This Atlanta review contains spoilers.
Atlanta: Season 2 Episode 7
With only ten episodes to a season, it’s a bold and risky move for Atlanta to break up the cast and devote four episodes (so far) to following each of them dealing with individual concerns. Luckily, it’s a move that’s paid off because, in the end, Atlanta is an ensemble show with an ensemble cast. Very early on it established that this was not at all just “the Donald Glover show” and it’s cool to see Robbin’ Season confidently reaffirm that the series rides on the strengths of its entire cast.
This time it’s a Van episode. (She was in Earn’s a lot too, so she technically got two episodes, but who’s really complaining about more Zazie Beetz?) Fresh off her seemingly final recent break-up with Earn, she heads to a New Year’s Eve party at Drake’s house (or one of his houses anyway). What’s interesting about this is that, even though we’ve only just met these friends of hers, “Champagne Papi” fleshes out all these characters, giving them each a little plotline (the only exception is Candice, who quickly disappears and then says by text that she’s ditching the party).
Van’s plot—ostensibly the main one—is about her trying to get more Instagram followers by getting a selfie with Drake, so the stakes aren’t all that high. Plus, in a season where disappointment for the characters has been established as the status quo, nobody expects Drake to actually show up. Making the core plot inconsequential seems to have been a deliberate move, because it changes the focus of the episode to the smaller moments, which are all engaging and feel extremely realistic.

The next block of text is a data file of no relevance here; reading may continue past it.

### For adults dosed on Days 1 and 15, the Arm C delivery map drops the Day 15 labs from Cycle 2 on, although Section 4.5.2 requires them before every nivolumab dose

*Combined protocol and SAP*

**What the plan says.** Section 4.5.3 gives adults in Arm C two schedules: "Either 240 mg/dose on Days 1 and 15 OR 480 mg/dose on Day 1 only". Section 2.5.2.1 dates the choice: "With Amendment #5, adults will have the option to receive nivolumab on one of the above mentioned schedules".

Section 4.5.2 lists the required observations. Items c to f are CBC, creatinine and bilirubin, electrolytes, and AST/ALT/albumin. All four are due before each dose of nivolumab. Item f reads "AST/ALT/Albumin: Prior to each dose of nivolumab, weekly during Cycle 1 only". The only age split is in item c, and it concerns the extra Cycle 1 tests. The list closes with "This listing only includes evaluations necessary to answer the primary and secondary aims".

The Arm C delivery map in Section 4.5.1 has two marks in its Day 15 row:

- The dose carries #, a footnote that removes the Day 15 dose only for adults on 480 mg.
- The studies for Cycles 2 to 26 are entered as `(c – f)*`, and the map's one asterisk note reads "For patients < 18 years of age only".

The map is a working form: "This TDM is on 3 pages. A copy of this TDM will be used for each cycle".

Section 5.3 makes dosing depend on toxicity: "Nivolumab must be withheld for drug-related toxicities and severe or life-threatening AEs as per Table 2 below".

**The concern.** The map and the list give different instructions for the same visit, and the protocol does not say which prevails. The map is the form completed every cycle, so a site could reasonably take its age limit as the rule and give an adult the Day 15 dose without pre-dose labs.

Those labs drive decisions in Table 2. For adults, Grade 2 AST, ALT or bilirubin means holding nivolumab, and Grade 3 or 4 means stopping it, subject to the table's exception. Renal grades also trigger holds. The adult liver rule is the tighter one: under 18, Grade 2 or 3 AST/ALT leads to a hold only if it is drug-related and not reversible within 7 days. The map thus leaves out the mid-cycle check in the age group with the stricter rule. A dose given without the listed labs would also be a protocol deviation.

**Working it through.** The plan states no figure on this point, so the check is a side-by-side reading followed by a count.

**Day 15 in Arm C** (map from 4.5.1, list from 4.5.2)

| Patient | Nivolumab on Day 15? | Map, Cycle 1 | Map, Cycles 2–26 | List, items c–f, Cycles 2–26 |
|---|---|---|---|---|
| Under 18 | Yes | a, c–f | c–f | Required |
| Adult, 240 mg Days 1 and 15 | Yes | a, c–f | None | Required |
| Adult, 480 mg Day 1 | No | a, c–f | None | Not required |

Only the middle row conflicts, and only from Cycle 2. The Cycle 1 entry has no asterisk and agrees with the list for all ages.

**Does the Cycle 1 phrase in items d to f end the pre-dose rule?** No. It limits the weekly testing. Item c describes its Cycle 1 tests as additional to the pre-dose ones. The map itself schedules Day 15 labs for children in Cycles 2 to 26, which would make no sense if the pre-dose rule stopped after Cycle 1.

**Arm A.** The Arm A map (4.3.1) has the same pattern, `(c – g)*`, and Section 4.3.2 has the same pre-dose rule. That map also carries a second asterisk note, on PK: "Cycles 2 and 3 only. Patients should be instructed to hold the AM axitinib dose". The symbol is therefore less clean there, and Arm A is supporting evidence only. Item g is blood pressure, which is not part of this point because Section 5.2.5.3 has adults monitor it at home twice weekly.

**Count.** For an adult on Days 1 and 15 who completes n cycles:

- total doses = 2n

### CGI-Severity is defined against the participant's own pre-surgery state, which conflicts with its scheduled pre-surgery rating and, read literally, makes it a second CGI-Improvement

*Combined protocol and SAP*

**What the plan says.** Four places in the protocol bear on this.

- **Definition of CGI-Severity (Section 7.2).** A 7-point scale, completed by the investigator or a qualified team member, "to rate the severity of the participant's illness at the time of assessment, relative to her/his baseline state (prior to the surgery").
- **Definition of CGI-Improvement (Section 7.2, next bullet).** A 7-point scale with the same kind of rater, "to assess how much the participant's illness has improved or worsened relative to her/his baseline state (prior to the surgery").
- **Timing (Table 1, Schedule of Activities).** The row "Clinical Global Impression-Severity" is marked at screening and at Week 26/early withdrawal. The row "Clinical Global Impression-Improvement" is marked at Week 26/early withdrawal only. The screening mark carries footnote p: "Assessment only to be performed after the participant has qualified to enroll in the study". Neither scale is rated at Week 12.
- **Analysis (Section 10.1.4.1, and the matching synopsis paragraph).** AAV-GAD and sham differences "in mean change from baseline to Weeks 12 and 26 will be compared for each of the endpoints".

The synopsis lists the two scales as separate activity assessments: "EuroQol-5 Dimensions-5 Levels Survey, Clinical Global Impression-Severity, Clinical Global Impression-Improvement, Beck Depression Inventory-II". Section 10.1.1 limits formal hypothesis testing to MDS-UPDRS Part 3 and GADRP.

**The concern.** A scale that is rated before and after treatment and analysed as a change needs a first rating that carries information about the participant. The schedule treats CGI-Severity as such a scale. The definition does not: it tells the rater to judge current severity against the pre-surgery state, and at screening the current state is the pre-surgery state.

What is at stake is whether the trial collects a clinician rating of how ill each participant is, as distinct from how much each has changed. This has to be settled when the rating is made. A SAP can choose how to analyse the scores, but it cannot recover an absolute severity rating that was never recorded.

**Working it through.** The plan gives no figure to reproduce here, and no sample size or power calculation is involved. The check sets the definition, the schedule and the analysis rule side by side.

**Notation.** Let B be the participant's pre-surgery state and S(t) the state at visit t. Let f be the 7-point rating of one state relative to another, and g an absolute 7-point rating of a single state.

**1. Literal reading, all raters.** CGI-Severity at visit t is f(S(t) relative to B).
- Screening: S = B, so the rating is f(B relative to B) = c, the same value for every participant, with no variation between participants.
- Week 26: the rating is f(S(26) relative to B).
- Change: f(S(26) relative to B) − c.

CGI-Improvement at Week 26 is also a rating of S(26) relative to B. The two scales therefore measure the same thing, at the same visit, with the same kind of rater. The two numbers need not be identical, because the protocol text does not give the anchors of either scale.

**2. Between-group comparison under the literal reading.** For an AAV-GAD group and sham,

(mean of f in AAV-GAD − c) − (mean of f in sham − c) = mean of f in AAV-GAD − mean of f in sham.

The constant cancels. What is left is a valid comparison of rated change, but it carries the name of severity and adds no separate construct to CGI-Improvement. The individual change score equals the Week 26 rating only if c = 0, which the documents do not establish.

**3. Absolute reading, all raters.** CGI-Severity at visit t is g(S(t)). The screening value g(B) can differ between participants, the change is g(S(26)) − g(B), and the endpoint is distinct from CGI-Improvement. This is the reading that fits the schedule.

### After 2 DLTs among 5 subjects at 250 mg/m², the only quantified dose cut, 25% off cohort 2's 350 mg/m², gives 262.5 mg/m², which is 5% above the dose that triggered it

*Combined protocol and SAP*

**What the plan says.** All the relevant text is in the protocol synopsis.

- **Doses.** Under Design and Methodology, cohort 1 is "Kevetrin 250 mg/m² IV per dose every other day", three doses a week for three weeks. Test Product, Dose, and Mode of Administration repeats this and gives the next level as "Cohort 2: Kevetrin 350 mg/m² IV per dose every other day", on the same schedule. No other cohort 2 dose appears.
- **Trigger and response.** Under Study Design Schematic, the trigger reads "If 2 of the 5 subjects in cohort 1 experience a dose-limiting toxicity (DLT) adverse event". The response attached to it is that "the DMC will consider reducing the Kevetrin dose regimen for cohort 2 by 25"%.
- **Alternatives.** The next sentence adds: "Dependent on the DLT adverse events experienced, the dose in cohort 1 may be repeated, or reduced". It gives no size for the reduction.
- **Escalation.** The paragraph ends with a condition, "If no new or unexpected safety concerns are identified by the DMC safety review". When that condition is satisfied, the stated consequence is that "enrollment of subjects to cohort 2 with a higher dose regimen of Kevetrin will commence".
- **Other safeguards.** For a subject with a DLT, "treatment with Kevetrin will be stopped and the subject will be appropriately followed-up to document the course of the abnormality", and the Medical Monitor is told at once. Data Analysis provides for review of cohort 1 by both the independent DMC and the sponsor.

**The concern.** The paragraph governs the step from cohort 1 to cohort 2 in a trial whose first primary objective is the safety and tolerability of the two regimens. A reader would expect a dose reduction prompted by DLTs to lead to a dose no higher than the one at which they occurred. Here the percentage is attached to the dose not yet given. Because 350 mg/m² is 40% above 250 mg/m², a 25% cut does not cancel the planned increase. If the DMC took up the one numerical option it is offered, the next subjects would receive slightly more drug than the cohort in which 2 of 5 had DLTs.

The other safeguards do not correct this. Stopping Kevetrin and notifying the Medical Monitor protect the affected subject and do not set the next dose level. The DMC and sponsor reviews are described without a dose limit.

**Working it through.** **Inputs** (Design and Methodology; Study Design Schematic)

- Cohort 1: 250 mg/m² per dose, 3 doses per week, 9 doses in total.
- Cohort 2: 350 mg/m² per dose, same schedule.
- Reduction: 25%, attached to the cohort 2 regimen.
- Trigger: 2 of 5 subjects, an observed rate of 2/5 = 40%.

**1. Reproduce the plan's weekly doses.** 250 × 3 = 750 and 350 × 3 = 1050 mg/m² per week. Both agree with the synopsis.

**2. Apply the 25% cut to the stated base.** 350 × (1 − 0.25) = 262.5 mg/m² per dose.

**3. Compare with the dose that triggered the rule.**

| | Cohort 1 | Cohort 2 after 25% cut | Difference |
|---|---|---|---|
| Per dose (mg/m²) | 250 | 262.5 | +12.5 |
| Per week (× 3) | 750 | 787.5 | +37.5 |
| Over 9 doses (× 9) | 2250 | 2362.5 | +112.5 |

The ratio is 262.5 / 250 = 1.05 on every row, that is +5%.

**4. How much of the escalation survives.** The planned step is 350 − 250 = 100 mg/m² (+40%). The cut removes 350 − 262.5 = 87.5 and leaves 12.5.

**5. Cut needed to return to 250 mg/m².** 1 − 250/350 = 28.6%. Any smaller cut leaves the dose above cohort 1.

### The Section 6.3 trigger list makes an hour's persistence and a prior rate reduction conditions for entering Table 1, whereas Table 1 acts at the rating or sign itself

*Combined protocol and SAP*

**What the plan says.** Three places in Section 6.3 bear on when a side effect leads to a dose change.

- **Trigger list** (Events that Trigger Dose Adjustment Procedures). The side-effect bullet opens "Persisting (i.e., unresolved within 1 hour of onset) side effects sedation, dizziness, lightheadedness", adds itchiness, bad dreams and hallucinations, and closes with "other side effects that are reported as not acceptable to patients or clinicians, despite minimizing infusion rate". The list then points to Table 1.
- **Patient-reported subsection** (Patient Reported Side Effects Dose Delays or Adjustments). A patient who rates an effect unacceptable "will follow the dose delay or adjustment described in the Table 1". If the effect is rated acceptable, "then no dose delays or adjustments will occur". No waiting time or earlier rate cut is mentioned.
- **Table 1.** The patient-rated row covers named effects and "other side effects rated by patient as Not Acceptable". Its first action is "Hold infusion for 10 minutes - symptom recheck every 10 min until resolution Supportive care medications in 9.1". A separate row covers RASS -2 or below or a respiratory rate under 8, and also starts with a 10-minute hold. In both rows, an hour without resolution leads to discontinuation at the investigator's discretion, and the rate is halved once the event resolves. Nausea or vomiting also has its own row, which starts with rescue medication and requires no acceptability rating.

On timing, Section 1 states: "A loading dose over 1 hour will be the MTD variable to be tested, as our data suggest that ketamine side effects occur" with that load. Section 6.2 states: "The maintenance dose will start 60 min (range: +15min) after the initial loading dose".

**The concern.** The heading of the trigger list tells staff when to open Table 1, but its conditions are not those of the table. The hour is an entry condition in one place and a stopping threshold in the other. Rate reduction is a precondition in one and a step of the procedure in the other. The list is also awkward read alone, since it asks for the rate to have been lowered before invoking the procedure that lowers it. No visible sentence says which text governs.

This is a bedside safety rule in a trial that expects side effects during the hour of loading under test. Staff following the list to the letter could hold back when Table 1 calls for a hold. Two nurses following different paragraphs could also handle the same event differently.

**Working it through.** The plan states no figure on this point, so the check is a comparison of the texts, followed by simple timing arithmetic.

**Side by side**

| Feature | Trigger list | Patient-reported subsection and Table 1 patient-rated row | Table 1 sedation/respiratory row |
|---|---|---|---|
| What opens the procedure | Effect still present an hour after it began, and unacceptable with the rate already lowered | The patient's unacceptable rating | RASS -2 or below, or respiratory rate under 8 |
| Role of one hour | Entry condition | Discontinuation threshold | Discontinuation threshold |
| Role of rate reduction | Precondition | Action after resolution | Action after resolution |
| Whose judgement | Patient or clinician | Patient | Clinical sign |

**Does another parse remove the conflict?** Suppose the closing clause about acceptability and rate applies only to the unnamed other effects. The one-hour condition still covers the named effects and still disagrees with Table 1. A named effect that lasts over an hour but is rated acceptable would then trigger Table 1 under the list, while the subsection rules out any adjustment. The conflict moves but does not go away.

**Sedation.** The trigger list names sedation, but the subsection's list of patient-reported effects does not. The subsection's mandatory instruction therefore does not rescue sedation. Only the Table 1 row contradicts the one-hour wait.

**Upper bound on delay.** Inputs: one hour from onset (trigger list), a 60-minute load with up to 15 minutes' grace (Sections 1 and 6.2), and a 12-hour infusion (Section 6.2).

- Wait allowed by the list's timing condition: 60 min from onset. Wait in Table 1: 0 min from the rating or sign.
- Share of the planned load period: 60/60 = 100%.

Most of the events of the episode serve to highlight the general unease that comes with being a woman on a night out. Ultimately, nothing all that terrible happens to Van or her friends, but it’s amazing how the possibility of it, a specter of fear, hangs over everything. I know “Teddy Perkins” was the horror movie episode, but this one is far more effectively scary.
It starts before they even get to the party when the girls load into a van, sketchily located in some random parking lot, and the driver says “Y’all pretty. I’ma take y’all home with me. Just kidding.” The “just kidding” isn’t all that reassuring. When Van meets a guy who seems decent, he turns out to be weird and a bit too clingy, following her down into the basement and talking to her outside the bathroom.
In both cases, everything turns out okay, but it’s impressive, thanks to the direction and Zazie Beetz’s reactions, how well we’re put in Van’s shoes. These guys might just be socially awkward and say the occasional off-color thing, but there’s no way of knowing if they’re dangerous, so she’s understandably wary.
Most harrowing is what happens to Van’s friend Nadine, who is basically forced by her friends into taking edibles. Her high immediately goes south and then she wanders off to parts unknown. I felt so badly for Nadine; having a bad high (especially one you weren’t sure you wanted) at a party is such an uncomfortable feeling. It’s incredible what a relief it is when we find out that Nadine managed to locate Darius (who is just at the party by happenstance). It’s such a contrast to all the strange guys we’ve met up until that point; the moment we see Nadine with Darius, we know she’s safe.
Tami has the more comedic plotline of the group. Her focus of the night is to tell off a white girl for dating a black guy she’s interested in. When she finally does, it’s funny how what she says isn’t wrong (try Googling “beautiful woman”), but saying it accomplishes nothing. It was the least affecting plot for me (in part because I was down on Tami for being the most aggressive one to force edibles on Nadine), but it felt real in its own way. You can give someone a piece of your mind, and do it well, and still come out the loser.
“Champagne Papi” meanders a bit. As I said, it’s not deeply concerned with following its own main plot and that makes some moments less strong than others (Van meeting Drake’s Mexican grandfather is pretty random). However, it also makes the party setting feel real. Like any party, people just wander from room to room, interacting with strangers, and there’s always the fear that something could go horribly wrong.
Here, however, it just turns out to be a shitty New Year’s Eve.